MORE than one lakh persons take their own lives in India every year, and the problem is assuming alarming proportions. The rate of suicides in India, about 5 per 100,000 persons in the late 1960s, has more than doubled since then. The gravity of the problem is highlighted by the fact that nearly three-fourths of all suicides in India are by people in the socially and economically productive age group of 15 to 49. The increase is particularly striking since the mid-1980s - the number of suicides per 1,000 deaths has doubled from 6 in 1985 to 12 in 1998.
A paper presented at the Congress by Professor K. Nagaraj, senior economist at the Madras Institute of Development Studies (MIDS), reveals that although the suicide rate has generally tended to be high in the larger cities, the rate has also been increasing sharply in cities other than the major metros.
While the suicide rates have been decidedly higher in the southern States, the variation across the country has been diminishing in recent years. In other words, States elsewhere have been "catching up" with the southern States in the last few years. While the national average is currently about 11 per 100,000 persons, the southern States together have a rate of 30 for male suicides. The lowest rate for males is in the northern region, about 4 per 100,000 persons.
Across the country, the suicide rate for females is consistently lower than that for males, in keeping with the global sex ratios of suicides. But in the younger age group, between 5 and 29 years, the female suicide rate is as high as that for males. Moreover, the rates for educated females - those who have gone beyond primary school - is higher than that for males. The greater vulnerability of women is also associated with the more unstable nature of their livelihoods. Nagaraj's study reveals that the suicide rates for women are significantly higher than those for men among those engaged in non-agricultural activities - whether they are engaged in the activity on a regular basis or are self-employed. He points out that employment and incomes in such activities are unstable. The growing reach of the market into these sectors further destabilises life in these sectors.
Nagaraj's study provides shocking data of suicide rates among those who declare themselves totally unemployed. For males in the age group of 30 to 44, the rate is a whopping 508 per 100,000 persons; for women it is more than 200. More important, as the duration of unemployment increases, suicide rates rise dramatically - the rates among men in the age group of 45 to 59 is a shocking 1,812 per 100,000 persons and among women, nearly 550.
The distribution of suicides by marital status reveals some interesting patterns. The rates do not vary much between the sexes for the never married. Among those currently married, while the rate for males is about 17 per 100,000 persons, the rate for females is 11.4 per 100,000. Among those widowed, while the rate for males is 21 per 100,000 persons, the rate for females is also significantly lower, at 6.6 per 100,000. However, among divorced males the suicide rate is 164 per 100,000 persons, but even in this class, among females the rate is only 63 per 100,000. While the suicide rate for separated men is about 167, for females it is only 41 per 100,000 persons.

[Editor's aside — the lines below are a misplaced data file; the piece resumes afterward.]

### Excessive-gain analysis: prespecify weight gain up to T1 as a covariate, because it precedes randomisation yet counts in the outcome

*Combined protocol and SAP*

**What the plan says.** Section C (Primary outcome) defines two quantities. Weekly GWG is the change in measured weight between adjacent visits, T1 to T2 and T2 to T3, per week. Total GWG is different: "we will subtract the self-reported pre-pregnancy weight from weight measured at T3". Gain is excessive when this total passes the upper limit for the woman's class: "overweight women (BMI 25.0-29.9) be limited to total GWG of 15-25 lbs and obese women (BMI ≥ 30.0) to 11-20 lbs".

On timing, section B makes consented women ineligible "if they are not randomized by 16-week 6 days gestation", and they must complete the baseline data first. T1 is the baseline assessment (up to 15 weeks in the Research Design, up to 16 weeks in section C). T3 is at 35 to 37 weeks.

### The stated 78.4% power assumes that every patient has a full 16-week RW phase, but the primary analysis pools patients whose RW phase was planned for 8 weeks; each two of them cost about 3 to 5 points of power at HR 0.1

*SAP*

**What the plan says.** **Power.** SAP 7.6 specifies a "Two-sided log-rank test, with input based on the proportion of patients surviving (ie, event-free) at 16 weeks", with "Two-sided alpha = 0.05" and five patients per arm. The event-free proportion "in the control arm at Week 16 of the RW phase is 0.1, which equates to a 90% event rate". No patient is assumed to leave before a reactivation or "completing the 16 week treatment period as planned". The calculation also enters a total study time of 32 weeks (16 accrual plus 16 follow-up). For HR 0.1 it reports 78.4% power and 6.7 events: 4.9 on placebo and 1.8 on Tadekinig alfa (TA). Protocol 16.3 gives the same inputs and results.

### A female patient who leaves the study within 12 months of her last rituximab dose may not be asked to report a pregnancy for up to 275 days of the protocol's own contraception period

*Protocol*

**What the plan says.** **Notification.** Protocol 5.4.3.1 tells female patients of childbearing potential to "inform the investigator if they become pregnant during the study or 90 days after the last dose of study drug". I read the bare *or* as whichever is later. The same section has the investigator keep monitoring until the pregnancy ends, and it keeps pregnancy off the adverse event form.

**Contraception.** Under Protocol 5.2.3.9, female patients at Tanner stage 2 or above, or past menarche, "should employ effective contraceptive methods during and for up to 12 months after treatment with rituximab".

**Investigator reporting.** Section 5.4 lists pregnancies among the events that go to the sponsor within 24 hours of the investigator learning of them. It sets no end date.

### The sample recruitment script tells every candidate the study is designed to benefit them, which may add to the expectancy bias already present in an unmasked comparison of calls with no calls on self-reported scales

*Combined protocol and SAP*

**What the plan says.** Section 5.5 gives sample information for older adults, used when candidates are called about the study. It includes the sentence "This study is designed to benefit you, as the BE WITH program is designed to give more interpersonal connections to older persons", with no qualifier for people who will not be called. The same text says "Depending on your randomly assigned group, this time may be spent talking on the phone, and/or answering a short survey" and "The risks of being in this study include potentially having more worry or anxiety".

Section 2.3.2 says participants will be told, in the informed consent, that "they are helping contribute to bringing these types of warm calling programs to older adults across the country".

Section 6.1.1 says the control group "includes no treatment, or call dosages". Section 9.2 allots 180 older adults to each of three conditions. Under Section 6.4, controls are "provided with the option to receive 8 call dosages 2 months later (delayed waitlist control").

Development by itself does not appear to make societies more secure. For instance, suicide rates are higher in the southern States such as Kerala (30.5 per 100,000 persons) and Karnataka (24.2), Tamil Nadu (18.6) and Pondicherry (58), which has the highest suicide rate in the country. This appears to be paradoxical in the context of the high degree of access that people in these States have to social sector facilities like health and education. Nagaraj argues that the characteristics of societies in these States perhaps explains the paradox. He points out that these societies are "more plural", in which "the aspiration levels of people are higher". Moreover, the rural-urban linkages are greater, enabling "the greater play of urban values and the media".
Nagaraj argues that the greater reach of the market as an institution in these States is another key factor. He points to Kerala's direct linkages to the world market - the large presence of Malayalees in the Gulf countries and the dominance of plantation crops in the State's economy being two instances. He argues that these have exposed society to greater instability and insecurity.
There is little evidence to show that the government has done anything even to acknowledge the presence of a mounting social problem, let alone combating it. The suicide rate in Pondicherry is a classic example of this neglect. The rates are, according to a paper presented at the Congress, "at world record level" for some sections of the population.
While voluntary and non-governmental organisations can play a role at the "micro" level, particularly in suicide prevention, it is evident that they are hardly in a position to intervene in the larger social processes that cause suicide and suicidal behaviour. For instance, suicide prevention organisations play a useful role during particularly stressful times such as when examination results are due. It is also a period when not only children but even their parents are under stress. By all accounts, it is evident that they are successful in preventing at least some suicides during this period. However, until the factor that constitutes the stressor in this situation, the examination system and the larger issue of school education, is addressed, the problem will remain. And this is where the state has a role to play.